Cytotoxic effects of violacein in human uveal melanoma cell lines

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Abstract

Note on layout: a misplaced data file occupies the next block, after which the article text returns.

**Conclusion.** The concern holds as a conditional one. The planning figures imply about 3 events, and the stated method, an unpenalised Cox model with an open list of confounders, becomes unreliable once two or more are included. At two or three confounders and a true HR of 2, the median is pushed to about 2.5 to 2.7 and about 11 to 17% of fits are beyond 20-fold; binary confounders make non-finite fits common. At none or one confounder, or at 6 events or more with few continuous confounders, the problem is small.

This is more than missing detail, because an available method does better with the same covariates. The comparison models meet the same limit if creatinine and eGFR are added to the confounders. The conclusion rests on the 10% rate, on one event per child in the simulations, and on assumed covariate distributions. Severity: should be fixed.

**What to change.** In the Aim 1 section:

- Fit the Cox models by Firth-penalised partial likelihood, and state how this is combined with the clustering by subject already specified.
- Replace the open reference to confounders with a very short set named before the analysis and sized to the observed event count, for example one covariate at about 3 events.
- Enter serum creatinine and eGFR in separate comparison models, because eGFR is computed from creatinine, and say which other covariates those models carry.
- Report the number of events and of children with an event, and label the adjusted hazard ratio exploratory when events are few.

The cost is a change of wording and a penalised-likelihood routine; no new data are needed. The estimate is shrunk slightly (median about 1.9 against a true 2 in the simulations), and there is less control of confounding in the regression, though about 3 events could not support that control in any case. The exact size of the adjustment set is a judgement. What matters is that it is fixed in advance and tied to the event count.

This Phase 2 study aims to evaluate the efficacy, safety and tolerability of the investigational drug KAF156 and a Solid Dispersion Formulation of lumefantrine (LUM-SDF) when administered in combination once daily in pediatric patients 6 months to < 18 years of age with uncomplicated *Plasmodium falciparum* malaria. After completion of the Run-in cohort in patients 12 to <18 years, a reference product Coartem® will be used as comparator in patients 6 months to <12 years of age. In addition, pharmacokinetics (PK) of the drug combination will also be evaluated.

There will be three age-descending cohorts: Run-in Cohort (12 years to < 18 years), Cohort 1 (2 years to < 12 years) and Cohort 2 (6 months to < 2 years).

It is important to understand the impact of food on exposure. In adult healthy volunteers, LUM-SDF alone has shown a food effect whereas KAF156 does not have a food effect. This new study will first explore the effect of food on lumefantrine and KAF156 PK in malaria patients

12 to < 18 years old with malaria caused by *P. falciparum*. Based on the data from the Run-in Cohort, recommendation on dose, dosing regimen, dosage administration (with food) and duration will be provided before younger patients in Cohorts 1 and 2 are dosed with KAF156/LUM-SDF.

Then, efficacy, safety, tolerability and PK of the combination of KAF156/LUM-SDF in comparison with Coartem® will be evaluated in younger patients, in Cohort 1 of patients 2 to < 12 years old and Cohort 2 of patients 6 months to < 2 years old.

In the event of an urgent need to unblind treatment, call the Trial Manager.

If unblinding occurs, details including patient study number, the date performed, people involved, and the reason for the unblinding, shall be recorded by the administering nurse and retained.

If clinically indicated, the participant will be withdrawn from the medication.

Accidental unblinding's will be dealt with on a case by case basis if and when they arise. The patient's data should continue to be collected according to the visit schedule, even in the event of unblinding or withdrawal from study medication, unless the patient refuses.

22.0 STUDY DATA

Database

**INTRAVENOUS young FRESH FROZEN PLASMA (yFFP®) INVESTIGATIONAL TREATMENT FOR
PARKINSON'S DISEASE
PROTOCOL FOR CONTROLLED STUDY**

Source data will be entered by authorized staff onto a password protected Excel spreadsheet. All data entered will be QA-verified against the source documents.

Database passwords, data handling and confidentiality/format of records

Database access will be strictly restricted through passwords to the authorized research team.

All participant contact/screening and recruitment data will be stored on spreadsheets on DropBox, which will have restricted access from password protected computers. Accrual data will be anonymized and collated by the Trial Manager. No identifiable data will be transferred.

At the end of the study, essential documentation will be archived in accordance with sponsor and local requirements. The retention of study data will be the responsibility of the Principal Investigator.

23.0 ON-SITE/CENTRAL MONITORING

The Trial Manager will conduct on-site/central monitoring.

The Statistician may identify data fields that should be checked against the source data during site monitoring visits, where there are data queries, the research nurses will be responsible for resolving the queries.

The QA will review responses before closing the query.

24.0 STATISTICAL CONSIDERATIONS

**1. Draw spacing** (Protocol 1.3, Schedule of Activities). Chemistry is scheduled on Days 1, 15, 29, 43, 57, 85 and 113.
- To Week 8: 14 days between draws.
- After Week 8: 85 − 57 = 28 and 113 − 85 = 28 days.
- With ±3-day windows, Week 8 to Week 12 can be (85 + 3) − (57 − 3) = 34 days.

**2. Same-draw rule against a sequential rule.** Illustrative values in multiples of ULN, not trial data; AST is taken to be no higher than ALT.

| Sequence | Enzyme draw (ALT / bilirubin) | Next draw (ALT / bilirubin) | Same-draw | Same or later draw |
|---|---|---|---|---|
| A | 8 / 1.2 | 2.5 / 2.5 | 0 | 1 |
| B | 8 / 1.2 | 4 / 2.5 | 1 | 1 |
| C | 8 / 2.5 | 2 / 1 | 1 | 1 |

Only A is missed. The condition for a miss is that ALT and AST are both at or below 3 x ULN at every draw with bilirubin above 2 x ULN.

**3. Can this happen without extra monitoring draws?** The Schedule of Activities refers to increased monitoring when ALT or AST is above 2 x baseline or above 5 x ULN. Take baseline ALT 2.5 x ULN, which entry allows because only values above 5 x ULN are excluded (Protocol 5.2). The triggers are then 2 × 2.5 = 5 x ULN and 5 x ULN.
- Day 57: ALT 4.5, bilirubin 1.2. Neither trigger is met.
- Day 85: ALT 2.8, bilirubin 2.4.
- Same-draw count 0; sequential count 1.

Violacein is the main pigment produced by Chromobacterium violaceum, a saprophytic gram-negative bacillus. Violacein is formed by the condensation of two modified tryptophan molecules and has potential anti-neoplastic effects. The purpose of this pilot study was to investigate the in vitro activity of violacein in human uveal melanoma cell lines. Human uveal melanoma cell lines 92.1 and OCM-1 were incubated with five different concentrations of violacein (10−5–10−9 M), and the total cellular protein content was measured by means of the sulphorhodamine B assay. Dose–response curves were obtained and the concentration inhibiting cell growth by 50% (IC50) together with the concentration inhibiting the net cell growth by 50% (GI50) were calculated for both cell lines. Violacein IC50 and GI50 concentrations to cell line 92.1 were 2.78×10−6 M and 1.69×10−6 M, respectively. The IC50 and GI50 concentrations to cell line OCM-1 were 3.69×10−6 M and 2.12×10−6 M, respectively. Previous studies using the same methodology have revealed violacein to have a GI50 in the range (3–6)×10−8 M for MOLT-4 leukaemia, NCI-H460 large cell lung cancer and KM12 colon cancer cell lines. Violacein displayed borderline cytotoxic activity in human uveal melanoma cell lines 92.1 and OCM-1, as measured by the sulphorhodamine B assay, and further studies are necessary to define its suitability as a potential therapeutic agent for metastatic uveal melanoma.

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